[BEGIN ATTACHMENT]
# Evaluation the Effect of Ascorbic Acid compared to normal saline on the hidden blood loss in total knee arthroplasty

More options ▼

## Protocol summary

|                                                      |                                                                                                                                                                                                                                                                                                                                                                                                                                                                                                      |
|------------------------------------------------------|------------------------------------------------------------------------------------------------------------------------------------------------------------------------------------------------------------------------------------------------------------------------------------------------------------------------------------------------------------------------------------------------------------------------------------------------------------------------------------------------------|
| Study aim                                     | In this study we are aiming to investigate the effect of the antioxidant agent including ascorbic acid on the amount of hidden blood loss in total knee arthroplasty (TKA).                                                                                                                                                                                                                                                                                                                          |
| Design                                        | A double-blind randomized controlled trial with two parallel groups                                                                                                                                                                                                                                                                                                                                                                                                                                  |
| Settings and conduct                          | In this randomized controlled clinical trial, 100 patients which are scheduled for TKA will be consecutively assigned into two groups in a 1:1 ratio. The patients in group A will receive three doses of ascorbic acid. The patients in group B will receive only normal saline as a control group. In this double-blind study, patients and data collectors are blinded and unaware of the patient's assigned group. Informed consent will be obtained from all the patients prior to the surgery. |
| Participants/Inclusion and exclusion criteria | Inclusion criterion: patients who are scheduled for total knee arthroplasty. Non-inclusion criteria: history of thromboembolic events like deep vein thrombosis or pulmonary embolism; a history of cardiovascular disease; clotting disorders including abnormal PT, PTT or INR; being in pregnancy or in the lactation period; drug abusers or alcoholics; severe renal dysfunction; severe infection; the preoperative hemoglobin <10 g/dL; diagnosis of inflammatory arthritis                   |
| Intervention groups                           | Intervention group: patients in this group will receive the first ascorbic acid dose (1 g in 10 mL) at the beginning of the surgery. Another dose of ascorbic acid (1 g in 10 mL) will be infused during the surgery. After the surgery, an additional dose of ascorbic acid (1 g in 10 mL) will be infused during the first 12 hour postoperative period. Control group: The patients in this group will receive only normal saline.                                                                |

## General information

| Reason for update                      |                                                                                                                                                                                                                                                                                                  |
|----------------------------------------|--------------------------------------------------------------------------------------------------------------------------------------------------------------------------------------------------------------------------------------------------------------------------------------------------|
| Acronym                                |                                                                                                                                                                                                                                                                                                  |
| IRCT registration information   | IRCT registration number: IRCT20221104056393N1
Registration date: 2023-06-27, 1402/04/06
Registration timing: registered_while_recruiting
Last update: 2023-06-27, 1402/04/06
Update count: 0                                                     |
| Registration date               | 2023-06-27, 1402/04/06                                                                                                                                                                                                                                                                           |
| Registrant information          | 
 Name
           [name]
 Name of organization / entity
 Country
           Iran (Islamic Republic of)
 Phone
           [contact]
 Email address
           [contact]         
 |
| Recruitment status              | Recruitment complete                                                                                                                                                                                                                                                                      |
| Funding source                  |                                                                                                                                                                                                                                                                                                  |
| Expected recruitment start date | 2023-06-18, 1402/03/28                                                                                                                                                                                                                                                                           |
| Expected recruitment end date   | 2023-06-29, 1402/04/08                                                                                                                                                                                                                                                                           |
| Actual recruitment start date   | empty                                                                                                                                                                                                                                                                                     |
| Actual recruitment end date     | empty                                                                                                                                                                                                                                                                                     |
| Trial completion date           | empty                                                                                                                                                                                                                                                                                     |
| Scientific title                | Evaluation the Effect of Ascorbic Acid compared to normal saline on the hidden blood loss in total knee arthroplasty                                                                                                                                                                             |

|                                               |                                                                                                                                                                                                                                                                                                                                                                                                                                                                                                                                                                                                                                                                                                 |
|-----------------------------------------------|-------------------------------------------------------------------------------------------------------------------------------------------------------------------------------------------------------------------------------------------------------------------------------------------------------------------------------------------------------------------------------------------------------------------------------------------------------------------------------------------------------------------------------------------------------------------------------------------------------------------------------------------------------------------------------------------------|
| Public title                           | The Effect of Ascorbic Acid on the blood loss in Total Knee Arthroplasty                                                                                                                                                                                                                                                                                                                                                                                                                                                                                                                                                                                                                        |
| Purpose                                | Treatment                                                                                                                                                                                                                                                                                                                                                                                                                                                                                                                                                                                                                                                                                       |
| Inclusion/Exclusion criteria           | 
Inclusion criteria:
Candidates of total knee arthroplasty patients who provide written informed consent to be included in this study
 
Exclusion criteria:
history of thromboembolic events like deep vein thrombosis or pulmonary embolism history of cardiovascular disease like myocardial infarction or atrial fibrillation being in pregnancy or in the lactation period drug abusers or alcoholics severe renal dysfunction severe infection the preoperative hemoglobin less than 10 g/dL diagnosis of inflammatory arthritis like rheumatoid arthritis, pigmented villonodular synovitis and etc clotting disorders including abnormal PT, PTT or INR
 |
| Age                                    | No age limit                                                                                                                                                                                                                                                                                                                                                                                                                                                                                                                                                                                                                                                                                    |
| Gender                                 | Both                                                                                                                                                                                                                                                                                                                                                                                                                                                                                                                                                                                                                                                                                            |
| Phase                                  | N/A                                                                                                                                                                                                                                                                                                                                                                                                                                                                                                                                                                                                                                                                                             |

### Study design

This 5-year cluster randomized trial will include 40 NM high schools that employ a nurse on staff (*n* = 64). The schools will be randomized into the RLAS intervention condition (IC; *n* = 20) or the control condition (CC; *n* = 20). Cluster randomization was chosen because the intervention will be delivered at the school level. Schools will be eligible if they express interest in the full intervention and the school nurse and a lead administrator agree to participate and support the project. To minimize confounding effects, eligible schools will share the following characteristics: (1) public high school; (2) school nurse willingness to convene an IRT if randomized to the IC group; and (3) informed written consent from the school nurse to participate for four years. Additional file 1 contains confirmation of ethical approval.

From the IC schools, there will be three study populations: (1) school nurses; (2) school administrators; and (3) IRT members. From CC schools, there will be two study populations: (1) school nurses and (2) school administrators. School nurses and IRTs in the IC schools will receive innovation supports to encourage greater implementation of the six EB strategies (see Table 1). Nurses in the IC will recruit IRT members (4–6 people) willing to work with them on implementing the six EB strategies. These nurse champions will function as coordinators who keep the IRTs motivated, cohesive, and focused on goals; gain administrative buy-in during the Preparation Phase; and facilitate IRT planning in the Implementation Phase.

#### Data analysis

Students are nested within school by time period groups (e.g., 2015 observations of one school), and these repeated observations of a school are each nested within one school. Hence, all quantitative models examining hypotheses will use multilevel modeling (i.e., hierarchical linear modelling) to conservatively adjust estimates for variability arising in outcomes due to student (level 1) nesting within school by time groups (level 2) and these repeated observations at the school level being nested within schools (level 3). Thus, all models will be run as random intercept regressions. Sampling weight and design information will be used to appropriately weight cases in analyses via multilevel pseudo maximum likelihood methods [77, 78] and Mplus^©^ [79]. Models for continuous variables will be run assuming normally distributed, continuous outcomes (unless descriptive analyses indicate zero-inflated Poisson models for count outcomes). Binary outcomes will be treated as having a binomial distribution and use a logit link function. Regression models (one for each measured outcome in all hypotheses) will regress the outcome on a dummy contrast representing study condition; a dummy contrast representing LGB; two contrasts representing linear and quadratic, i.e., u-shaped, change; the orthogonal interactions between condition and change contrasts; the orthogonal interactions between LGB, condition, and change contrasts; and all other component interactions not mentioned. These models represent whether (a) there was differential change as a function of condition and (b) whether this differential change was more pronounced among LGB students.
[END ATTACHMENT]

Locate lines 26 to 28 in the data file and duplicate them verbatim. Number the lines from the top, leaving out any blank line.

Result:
           Iran (Islamic Republic of)
 Phone
           [contact]